Joy Reid has been fielding criticism for past blog posts for months and now she’s coming clean about the words that got her in so much trouble. The MSNBC host previously suggested some of the questionable comments were made by a hacker.
In April, Joy Reid came under fire when a Twitter user uncovered several homophobic posts on the blog. She hired a cybersecurity expert and her attorney told reporters the FBI was investigating the breach.
She made no mention of the hacker defense when she issued her statement on Friday.
“While I published my blog, starting in 2005, I wrote thousands of posts in real time on the issues of the day. There are things I deeply regret and am embarrassed by, things I would have said differently and issues where my position has changed. Today I’m sincerely apologizing again,” she said in the statement.
“I’m sorry for the collateral damage and pain this is causing individuals and communities caught in the crossfire.”
MSNBC issued a statement and seems to be supporting their host.
“Some of the things written by Joy on her old blog are obviously hateful and hurtful,” the network said in a statement.
“They are not reflective of the colleague and friend we have known at MSNBC for the past seven years. Joy has apologized publicly and privately and said she has grown and evolved in the many years since, and we know this to be true.”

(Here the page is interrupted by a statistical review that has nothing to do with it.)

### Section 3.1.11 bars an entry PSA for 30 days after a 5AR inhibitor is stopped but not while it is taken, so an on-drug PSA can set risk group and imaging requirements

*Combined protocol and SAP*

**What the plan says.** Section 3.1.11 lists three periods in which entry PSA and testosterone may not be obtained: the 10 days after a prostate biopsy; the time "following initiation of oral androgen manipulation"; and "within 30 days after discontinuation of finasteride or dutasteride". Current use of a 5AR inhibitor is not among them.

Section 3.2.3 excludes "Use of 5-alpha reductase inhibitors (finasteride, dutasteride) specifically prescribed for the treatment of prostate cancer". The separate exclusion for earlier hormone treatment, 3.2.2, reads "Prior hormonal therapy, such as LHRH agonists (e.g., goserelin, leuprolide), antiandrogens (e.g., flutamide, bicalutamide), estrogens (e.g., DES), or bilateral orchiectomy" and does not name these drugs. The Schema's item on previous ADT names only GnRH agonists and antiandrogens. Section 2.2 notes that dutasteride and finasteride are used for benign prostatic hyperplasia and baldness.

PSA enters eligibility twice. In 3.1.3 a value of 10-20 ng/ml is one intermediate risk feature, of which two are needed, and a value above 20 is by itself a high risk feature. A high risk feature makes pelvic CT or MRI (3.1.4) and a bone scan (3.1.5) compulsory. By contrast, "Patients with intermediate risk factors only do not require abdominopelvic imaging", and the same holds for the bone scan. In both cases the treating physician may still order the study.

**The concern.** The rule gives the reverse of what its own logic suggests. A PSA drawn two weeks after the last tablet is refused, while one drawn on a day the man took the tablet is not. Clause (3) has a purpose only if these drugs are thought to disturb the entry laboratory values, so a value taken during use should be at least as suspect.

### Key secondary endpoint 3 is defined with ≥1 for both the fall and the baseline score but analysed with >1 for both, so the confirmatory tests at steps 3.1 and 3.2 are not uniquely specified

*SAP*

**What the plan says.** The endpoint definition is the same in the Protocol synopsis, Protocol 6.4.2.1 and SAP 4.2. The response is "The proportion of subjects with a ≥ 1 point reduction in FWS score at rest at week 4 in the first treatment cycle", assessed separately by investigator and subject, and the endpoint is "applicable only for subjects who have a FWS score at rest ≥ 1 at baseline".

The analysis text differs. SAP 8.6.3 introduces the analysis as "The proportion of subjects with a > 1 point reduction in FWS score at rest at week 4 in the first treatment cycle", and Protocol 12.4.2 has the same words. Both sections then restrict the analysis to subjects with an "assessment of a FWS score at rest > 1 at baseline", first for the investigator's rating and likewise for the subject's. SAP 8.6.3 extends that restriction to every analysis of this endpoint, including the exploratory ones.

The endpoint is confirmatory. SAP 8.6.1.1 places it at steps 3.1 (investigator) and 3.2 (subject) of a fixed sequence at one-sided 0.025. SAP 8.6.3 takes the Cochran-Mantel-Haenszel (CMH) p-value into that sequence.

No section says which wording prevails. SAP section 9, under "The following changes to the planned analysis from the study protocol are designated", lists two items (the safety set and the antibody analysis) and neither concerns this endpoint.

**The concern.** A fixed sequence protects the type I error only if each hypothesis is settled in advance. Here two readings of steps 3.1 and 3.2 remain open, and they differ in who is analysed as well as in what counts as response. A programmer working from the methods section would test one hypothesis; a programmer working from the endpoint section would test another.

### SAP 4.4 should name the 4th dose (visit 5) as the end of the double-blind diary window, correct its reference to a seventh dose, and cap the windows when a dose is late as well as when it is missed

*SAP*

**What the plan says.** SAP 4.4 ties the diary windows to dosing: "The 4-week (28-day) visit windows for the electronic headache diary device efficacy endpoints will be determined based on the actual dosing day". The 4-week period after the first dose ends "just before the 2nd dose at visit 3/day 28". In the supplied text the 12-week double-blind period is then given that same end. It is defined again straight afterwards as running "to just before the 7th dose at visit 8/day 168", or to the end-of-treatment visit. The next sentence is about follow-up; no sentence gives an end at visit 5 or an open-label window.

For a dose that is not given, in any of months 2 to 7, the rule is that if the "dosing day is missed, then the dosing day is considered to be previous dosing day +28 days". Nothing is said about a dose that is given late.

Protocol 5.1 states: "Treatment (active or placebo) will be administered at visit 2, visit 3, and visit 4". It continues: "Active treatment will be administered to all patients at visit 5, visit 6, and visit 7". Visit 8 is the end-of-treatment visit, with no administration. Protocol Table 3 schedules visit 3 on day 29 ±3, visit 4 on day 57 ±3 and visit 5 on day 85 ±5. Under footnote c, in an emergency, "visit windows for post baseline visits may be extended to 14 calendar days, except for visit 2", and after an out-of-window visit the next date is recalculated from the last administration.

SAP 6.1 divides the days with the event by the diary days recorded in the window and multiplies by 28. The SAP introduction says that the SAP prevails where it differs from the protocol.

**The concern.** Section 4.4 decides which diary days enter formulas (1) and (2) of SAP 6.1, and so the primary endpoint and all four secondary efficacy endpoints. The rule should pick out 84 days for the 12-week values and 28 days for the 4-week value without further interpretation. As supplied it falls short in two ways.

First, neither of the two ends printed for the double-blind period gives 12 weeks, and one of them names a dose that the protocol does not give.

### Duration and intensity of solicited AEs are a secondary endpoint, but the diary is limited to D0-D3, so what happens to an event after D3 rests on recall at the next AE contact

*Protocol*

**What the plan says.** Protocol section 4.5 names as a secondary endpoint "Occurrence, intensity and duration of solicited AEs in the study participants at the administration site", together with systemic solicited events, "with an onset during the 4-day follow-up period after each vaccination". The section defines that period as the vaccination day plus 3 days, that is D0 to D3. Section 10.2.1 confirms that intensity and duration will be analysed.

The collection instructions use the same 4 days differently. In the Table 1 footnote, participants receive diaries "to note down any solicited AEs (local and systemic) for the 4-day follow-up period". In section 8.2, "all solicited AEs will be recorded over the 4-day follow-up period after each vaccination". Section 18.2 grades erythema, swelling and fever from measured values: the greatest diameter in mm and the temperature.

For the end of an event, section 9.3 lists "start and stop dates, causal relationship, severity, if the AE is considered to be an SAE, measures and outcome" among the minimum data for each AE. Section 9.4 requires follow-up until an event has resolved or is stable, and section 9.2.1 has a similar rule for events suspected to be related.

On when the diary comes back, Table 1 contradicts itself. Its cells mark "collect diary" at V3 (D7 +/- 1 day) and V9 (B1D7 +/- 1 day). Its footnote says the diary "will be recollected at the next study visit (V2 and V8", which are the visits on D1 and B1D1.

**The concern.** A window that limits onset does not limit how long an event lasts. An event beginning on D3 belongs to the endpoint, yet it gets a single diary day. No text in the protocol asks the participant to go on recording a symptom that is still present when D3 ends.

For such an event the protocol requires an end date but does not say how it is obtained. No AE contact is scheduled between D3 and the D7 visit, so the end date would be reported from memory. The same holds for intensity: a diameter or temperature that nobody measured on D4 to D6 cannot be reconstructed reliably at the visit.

This isn’t the first time Joy Reid has apologized for hurtful words. Last year, she issued an apology to the LGBTQ community after several raised concerns about her blog posts.
“At no time have I intentionally sought to demean or harm the LGBT community, which includes people whom I deeply love. My goal, in my ham-handed way, was to call out potential hypocrisy. Nonetheless, as someone who is not a member of the LGBT community, I regret the way I addressed the complex issue of the closet and speculation on a person’s sexual orientation with a mocking tone and sarcasm. It was insensitive, tone deaf and dumb. There is no excusing it – not based on the taste-skewing mores of talk radio or the then-blogosphere, and not based on my intentions,” she said at the time.
She went on to apologize for using sexual orientation as a “means of critiquing” someone’s stances and concluded, “I am disappointed in myself. I apologize to those who also are disappointed in me. Life can be humbling. It often is. But I hope that you know where my heart is, and that I will always strive to use my words for good. I know better and I will do better.”